numbers.sort()  # stores [-1, 2, 7, 9]

In fact, this same method will work for other types of data including strings:

colors = ["red", "blue", "orange"]
colors.sort()  # stores ["blue", "orange", "red"]

The reason this works is because the behavior of the relational operators are specified for both strings and numbers. Let’s see what happens when we use a data type that has a bit less of a “natural” ordering:

points = [(1, 2), (3, -2), (2, 2)]
points.sort()  # stores [(1, 2), (2, 2), (3, -2)]

Here, it appears that the list is now ordered by the first element of each tuple. If we wanted to sort by the second element, we would have to specify that through the key argument:

points = [(1, 2), (3, -2), (2, 2)]
points.sort(key=lambda point: point[1])  # stores [(3, -2), (1, 2), (2, 2)]

In short, the key argument accepts a function. In this case, we defined a lambda function inline, but it’s possible to pass a typical function:

def sort_key(point):
  return point[1]

points = [(1, 2), (3, -2), (2, 2)]
points.sort(key=sort_key)  # stores [(3, -2), (1, 2), (2, 2)]

As you can probably imagine, you can define increasingly complex key functions depending on how you want to sort your data. For example, we could sort these points by the average of their x- and y-coordinates:

def sort_key(point):
  return (point[0] + point[1]) / 2

points = [(1, 2), (3, -2), (2, 2)]
points.sort(key=sort_key)  # stores [(3, -2), (1, 2), (2, 2)]

Naturally, I’ve written about sorting quite a bit, so I’ll just drop a few additional references here:

That said, let’s move on!

How to Print on Same Line

Uh oh! I accidentally answered this one already. That said, I understand why this question gets asked a lot. As it turns out, the default behavior of the print() function in Python is to end every string with a newline. If you come from a language like Java, you might be familiar with the distinction between “print” and “println” or even “printf”. Python only has print().

If you’re using the latest version of Python, you should be able to circumvent this issue by overriding the default end string:

print("Yusuke", end="")

If for some reason you’re still using Python 2 despite it being deprecated, you can call print() with a tuple:

print "Deku", 

Unfortunately, neither of these solutions work in both Python 2 and 3. As a result, if you need some form of backwards compatibility, you’ll have to use a different function entirely:

import sys

That said, if you need more details about these solutions, you’re welcome to check out this article.

How to Reverse a String

String reversal is sort of a sinister request. After all, strings aren’t as straightforward as we are often led to believe. For example, if you’ve used C, you know that every string ends with a null terminating character. Likewise, many strings include invisible characters as well as characters that are composed of characters.

That said, Python 3 does an excellent job of abstracting a lot of these challenges. As a result, reversing a string is as easy as using the extended slice syntax:

name = "Jeremy"
name[::-1]  # returns "ymereJ"

Normally, a slice is used to extract a segment of a string. However, if we leave out the bounds, we get a copy of our original string. Meanwhile, the extended syntax allows us to specify the step. In our case, a step of -1 allows us to traverse the string one character at a time backwards.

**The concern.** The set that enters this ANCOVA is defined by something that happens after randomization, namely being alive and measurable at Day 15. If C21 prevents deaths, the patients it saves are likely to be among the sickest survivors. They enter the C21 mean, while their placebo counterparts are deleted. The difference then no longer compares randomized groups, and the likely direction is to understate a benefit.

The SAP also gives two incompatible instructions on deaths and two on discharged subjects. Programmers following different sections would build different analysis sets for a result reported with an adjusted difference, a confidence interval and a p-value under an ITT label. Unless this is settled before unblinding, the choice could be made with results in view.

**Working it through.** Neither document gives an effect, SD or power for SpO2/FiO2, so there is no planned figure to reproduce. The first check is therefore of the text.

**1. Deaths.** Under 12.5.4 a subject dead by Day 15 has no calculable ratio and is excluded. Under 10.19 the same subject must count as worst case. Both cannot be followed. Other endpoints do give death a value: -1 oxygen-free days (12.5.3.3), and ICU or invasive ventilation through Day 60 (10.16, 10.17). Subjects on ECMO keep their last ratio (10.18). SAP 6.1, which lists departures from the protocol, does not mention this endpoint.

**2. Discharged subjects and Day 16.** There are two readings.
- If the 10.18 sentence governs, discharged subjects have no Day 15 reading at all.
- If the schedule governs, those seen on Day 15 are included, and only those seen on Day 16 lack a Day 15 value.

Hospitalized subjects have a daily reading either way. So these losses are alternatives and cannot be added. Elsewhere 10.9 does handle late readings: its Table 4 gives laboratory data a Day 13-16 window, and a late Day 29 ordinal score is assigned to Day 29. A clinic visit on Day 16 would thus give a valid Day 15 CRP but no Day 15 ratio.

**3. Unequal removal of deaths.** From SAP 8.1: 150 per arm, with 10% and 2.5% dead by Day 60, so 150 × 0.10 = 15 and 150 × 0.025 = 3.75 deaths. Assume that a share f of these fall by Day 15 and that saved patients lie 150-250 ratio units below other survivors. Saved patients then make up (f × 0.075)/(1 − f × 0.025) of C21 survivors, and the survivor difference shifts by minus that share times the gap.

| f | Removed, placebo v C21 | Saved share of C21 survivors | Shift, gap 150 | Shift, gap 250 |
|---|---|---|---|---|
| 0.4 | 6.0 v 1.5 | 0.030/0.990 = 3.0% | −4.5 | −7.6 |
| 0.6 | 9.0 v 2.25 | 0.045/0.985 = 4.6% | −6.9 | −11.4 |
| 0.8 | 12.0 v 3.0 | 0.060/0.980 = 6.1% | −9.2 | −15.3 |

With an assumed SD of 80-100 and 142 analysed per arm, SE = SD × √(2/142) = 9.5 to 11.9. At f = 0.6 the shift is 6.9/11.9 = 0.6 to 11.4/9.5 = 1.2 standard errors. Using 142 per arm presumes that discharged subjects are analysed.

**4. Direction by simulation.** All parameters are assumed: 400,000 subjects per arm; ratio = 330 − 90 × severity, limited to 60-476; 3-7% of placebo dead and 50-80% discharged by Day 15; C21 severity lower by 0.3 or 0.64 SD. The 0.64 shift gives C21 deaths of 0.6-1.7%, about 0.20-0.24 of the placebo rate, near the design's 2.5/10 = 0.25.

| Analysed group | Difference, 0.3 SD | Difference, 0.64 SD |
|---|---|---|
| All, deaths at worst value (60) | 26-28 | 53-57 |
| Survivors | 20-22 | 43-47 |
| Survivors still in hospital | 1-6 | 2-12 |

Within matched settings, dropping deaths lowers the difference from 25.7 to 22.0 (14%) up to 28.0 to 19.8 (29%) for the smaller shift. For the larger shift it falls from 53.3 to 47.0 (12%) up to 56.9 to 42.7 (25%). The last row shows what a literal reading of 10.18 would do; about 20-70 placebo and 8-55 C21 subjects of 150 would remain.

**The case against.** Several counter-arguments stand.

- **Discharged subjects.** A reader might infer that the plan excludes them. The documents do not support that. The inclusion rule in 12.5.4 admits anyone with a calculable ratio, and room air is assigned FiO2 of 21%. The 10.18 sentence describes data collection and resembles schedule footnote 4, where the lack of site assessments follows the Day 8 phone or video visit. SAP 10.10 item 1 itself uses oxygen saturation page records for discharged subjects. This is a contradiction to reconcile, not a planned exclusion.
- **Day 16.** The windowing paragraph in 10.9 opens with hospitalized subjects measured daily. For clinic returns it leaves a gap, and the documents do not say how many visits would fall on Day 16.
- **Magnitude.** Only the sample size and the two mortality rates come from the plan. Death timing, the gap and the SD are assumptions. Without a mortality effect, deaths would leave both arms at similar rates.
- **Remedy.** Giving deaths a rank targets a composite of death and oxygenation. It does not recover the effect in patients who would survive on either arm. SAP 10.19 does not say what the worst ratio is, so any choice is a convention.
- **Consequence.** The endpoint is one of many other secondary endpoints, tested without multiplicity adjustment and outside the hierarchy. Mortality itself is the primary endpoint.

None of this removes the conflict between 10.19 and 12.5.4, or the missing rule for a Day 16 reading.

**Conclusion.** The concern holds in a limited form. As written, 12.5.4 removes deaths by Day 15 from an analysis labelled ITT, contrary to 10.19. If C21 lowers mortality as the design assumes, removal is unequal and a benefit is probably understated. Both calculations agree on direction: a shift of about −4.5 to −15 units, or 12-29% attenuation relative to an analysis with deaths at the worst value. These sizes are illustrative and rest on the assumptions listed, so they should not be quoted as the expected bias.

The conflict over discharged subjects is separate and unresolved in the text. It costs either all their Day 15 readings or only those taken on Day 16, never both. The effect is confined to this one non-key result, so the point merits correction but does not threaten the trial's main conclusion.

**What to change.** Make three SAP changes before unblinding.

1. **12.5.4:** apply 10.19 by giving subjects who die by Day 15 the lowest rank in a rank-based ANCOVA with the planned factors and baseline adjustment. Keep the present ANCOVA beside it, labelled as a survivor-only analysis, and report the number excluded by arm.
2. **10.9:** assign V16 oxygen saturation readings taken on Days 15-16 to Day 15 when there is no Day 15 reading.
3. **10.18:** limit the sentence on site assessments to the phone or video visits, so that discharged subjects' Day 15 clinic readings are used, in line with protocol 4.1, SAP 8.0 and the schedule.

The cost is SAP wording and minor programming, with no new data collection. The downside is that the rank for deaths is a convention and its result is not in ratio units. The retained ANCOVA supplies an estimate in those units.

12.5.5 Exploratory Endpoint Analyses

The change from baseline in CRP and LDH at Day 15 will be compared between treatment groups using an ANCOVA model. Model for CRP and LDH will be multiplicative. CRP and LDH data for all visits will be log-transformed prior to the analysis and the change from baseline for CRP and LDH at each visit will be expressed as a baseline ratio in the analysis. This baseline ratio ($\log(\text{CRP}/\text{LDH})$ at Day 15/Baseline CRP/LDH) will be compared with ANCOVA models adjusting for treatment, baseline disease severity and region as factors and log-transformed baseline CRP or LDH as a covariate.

Naturally, there are other options. For example, we can make use of the reversed() function which creates a list of the characters in reverse order. As a result, to get the string we want, we have to join all the characters:

name = "Jeremy"
''.join(reversed(name))  # returns "ymereJ"

That said, this solution is quite a bit slower than the extended slice syntax. Beyond that, we’d have to write our own solution which tends to be error prone.

How to Print

Again, this is one of those questions that we’ve accidentally discussed a few times. As a result, I won’t dwell on it to much. Just know that there is a function called print() that we can use to write text to the command line:

print("Hello, World!")

Like most built-in functions, print() has several keyword arguments including “end” which we’ve discussed already. In addition, we can specify the separator between strings. This only works if we provide multiple strings to print() which Python allows—just like min():

print("Hi", "I'm", "Paul")  # prints "Hi I'm Paul"
print("Hi", "I'm", "Paul", sep="--")  # prints "Hi--I'm--Paul"

In addition, we can actually specify where print writes. Typically, it’s to standard output (i.e. the command line), but we can force print to write to a file using the “file” keyword argument.

All that said, that’s pretty much the extent of printing.

How to Convert String to Int

Recently, I wrote an article on how to do the exact opposite of this: convert an integer to a string. Regardless, the same principles still apply.

In order to convert a string to an integer, we need to be able to type cast the string value. Fortunately, Python provides the integer constructor which accepts strings:

 int("13")  # returns 13

Of course, it comes with the usual caveat that the string must be able to be converted to an integer. Otherwise, we’ll get an error.

int("hi!")  # throws an error

Interestingly, the integer constructor can actually make sense of a broader array of values than base 10 numbers. For example, we can convert from hexadecimal to integer as follows:

int("FF", base=16)  # returns 255

Otherwise, that’s all there is to it!

How to Write to a File

File writing is a tricky subject, but it basically boils down to a two-step process:

  1. Open a file
  2. Write to that file